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An explanation for Giants' injuries? There really isn't one

Doctors seem to agree there is no root cause for extraordinary number of injuries Giants have suffered.

Eric Hartline-USA TODAY Sports

The New York Giants have, undoubtedly, been hit harder by injuries than pretty much any other NFL team over the past two seasons. A league-high 20 players on injured reserve this season. A league-high 91 games lost to injury by starters last season.

That leads for cries from the fan base that someone has to be held accountable. You read them in the comments here at Big Blue View or across Twitter. Fire the strength and conditioning coach! Fire Coughlin! Fire somebody! Change something! Somebody has to be to blame for all of these injuries. Right?

Well, the one thing fans don't want to hear is that there is no real explanation. Other than the fact that this is football and injuries happen. That, however, appears to be the medical opinion.

Dr. Kyle Flik, an orthopedic surgeon in upstate New York said that the type of injuries being suffered by the Giants were "bum luck, honestly" and added that "injury rates will worsen as the game continues to get faster, stronger, etc."

In terms of training methods, Flik said "I don't believe there is any significant difference among teams with respect to training methods."

The problem with determining a root cause for the injuries suffered by the Giants is that it is basically impossible to do. Knee injuries, toe injuries, a torn biceps, torn pectoral muscles, leg fractures, finger injuries and neck injuries have nothing in common, and little to nothing to do with training methods. contacted Dr. David Chao, a former head team physician with 20 years of NFL experience. His opinion coincided with Flik's.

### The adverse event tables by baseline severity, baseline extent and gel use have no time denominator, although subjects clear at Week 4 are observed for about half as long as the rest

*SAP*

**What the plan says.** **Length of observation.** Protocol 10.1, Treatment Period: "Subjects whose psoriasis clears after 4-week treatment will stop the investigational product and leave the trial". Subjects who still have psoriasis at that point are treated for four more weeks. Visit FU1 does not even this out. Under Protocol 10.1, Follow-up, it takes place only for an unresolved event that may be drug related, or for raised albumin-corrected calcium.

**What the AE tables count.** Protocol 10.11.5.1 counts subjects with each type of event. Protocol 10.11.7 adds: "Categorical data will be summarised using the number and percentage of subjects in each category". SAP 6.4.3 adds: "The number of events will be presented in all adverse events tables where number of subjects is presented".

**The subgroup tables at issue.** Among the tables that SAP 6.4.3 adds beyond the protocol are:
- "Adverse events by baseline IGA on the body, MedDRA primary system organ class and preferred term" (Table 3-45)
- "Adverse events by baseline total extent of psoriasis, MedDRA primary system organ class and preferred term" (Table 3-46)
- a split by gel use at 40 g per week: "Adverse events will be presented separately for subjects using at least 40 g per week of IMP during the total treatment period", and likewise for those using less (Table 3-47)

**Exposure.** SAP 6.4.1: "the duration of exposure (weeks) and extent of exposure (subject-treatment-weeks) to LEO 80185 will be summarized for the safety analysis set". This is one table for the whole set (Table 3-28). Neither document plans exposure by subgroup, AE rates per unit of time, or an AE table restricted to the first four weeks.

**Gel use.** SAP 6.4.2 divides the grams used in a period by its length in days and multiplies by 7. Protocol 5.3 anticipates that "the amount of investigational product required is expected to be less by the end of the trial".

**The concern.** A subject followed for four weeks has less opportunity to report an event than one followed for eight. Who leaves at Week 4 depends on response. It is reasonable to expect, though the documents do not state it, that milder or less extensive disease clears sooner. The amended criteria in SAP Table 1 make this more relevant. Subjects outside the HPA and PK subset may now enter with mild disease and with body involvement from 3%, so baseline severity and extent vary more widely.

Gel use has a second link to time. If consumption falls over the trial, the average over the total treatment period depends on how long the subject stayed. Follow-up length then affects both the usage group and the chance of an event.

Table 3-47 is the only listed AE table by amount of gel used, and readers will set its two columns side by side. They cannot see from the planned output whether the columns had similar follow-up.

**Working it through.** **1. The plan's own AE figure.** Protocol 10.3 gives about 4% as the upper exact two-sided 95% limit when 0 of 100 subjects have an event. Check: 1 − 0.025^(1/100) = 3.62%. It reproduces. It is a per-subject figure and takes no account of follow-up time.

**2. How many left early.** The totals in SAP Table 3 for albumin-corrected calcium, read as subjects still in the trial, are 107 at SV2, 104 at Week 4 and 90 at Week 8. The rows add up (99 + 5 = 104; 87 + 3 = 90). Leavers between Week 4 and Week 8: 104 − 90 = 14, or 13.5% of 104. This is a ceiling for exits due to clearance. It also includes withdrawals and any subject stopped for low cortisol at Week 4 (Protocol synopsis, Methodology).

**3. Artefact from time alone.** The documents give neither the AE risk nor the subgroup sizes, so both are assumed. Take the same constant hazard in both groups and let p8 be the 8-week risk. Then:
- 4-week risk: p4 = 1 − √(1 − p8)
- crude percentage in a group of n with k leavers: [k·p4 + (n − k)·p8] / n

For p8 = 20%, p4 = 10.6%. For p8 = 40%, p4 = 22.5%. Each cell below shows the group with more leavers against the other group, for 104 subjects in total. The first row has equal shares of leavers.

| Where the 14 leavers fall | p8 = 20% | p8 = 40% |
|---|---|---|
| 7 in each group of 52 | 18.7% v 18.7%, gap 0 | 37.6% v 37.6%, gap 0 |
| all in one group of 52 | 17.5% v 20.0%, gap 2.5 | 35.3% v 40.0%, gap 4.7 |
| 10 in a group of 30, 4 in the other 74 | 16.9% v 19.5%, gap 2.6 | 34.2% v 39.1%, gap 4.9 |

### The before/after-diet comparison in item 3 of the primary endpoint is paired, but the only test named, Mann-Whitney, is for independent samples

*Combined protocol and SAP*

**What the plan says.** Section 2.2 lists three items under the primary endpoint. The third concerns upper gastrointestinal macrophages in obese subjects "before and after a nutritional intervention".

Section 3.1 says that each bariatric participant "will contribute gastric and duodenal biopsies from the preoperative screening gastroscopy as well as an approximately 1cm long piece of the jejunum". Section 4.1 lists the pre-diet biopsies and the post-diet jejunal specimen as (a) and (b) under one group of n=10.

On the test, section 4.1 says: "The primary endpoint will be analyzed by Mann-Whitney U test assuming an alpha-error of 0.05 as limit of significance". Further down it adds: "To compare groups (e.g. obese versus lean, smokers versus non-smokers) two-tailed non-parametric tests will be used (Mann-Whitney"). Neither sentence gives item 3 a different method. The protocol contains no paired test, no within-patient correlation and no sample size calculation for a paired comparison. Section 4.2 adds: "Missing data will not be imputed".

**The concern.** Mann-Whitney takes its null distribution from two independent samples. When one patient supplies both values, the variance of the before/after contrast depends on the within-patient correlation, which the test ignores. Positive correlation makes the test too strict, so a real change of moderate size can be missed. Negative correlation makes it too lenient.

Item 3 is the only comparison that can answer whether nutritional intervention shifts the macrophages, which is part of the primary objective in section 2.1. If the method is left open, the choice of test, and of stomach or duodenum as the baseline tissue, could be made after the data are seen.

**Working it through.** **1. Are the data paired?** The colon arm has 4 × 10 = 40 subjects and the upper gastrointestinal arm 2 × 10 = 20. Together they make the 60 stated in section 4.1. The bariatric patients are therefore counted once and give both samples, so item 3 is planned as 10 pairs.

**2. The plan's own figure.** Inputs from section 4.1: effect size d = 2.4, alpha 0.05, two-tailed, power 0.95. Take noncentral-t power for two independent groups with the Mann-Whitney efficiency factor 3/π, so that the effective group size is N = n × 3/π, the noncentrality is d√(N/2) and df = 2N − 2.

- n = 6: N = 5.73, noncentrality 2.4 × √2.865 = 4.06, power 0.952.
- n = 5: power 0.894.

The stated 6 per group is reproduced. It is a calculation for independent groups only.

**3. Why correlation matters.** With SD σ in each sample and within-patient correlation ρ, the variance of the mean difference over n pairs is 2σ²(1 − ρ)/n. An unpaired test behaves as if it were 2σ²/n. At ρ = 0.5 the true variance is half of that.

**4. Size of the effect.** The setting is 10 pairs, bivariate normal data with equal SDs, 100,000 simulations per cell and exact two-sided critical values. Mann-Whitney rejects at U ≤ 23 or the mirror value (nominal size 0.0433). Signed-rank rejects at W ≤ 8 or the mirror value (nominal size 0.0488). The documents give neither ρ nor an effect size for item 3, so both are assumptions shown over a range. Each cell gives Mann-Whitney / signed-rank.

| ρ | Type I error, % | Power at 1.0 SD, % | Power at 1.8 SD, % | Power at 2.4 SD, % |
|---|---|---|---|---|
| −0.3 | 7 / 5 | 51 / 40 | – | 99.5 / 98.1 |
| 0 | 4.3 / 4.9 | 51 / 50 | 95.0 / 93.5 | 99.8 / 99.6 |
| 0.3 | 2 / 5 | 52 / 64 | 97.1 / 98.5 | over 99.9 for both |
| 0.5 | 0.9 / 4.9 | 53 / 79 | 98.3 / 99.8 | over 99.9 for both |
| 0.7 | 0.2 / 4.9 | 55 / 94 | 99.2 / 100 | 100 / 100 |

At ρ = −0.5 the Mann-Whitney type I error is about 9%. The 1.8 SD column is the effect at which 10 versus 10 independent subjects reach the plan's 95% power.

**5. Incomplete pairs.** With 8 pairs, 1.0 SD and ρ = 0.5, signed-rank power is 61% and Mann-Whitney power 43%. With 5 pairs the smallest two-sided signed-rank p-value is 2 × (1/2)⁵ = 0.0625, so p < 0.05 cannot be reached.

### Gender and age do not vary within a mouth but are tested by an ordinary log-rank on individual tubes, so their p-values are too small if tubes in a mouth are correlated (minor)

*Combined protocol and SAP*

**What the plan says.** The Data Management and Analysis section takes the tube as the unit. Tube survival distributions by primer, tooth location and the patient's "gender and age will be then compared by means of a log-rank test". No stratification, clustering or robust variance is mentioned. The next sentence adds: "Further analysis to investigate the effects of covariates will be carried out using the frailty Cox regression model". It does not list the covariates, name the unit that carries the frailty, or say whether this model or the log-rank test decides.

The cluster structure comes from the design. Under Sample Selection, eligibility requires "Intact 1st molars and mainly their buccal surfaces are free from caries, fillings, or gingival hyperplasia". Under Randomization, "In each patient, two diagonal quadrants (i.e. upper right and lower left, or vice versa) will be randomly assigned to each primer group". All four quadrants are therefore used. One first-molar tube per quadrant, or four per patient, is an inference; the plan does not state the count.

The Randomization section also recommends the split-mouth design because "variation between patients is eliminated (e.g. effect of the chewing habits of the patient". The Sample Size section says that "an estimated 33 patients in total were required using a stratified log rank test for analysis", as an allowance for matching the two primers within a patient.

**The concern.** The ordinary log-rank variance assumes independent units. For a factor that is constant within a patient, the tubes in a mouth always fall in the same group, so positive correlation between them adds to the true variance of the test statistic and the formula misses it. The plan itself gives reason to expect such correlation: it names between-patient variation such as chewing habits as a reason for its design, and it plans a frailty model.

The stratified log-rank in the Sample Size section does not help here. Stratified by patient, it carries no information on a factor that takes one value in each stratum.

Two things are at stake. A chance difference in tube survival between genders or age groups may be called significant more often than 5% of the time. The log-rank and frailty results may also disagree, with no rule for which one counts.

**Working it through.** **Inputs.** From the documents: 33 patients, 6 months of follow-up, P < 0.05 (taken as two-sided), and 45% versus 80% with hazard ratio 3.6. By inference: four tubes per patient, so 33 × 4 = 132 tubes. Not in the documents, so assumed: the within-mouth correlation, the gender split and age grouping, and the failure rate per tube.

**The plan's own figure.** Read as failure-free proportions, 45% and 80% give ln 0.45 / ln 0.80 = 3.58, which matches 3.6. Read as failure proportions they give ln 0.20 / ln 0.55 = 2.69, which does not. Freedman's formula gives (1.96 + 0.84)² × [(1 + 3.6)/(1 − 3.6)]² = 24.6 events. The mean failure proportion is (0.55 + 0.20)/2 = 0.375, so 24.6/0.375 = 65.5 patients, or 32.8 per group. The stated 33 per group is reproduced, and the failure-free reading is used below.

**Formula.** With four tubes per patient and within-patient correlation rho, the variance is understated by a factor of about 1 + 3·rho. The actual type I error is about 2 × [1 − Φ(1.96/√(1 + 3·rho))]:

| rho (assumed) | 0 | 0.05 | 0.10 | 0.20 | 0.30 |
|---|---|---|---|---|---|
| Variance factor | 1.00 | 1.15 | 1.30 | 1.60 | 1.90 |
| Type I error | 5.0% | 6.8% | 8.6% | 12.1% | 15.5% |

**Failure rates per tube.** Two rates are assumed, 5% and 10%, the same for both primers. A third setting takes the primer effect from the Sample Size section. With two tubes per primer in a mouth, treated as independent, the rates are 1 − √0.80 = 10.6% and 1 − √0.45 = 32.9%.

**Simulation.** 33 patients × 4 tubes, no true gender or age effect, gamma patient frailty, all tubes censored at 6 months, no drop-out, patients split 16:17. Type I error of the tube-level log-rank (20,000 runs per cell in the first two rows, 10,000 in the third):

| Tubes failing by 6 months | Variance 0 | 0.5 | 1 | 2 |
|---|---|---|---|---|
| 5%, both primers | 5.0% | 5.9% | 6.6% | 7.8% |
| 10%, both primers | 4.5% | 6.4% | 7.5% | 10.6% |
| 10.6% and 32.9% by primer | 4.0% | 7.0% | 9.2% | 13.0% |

"I can say that every time I've looked at something ... if you look at the Giants injuries from afar ‐ I haven't studied it all ‐ it's not like they have seven of the same injuries. They have a broad spectrum of injuries," Chao said.

Chao went through some of the specific injuries suffered by the Giants.

"If you want to go case by case, I don't see Victor Cruz as preventable," said Chao, who noted the Giants' training and medical staff have a reputation as being among the league's best. "I don't see Jon Beason as preventable. I don't see Prince Amukamara and the biceps as preventable. I mean, the running back ran through his arms as he was making a tackle. Robert Ayers the same. I'd call all of those non-preventable, bad-luck injuries. Geoff Schwartz too."

The Giants' injury list has been ridiculously long for two seasons now. Those injuries have helped wreck both season. No denying those facts. Wanting someone or something to blame is also understandable. No one on the outside wants to hear that the situation is unfortunate, but also without a real cause. That, though, is most likely the case.

Dr. Kyle Flik Bio

Dr. Flik graduated from Dartmouth College where he earned 8 varsity letters as a member of both Division 1 ice hockey and lacrosse teams. Before starting medical school at the University of Vermont, he further pursued his athletic interests by playing professional ice hockey in Europe. Dr. Flik attended the Hospital for Special Surgery, long considered one of the top orthopaedic training hospitals in the country. His interest in sports medicine led him to Rush University where he completed a fellowship and served as assistant team physician for the Chicago White Sox (MLB), Chicago Bulls (NBA), and Chicago Rush (Arena Football League). Since coming to the Capital Region, Dr. Flik has served as head team physician for the Albany Patroons and Legends (CBA), Albany Buzz/Sportimes (World Team Tennis) and the Albany Academies teams.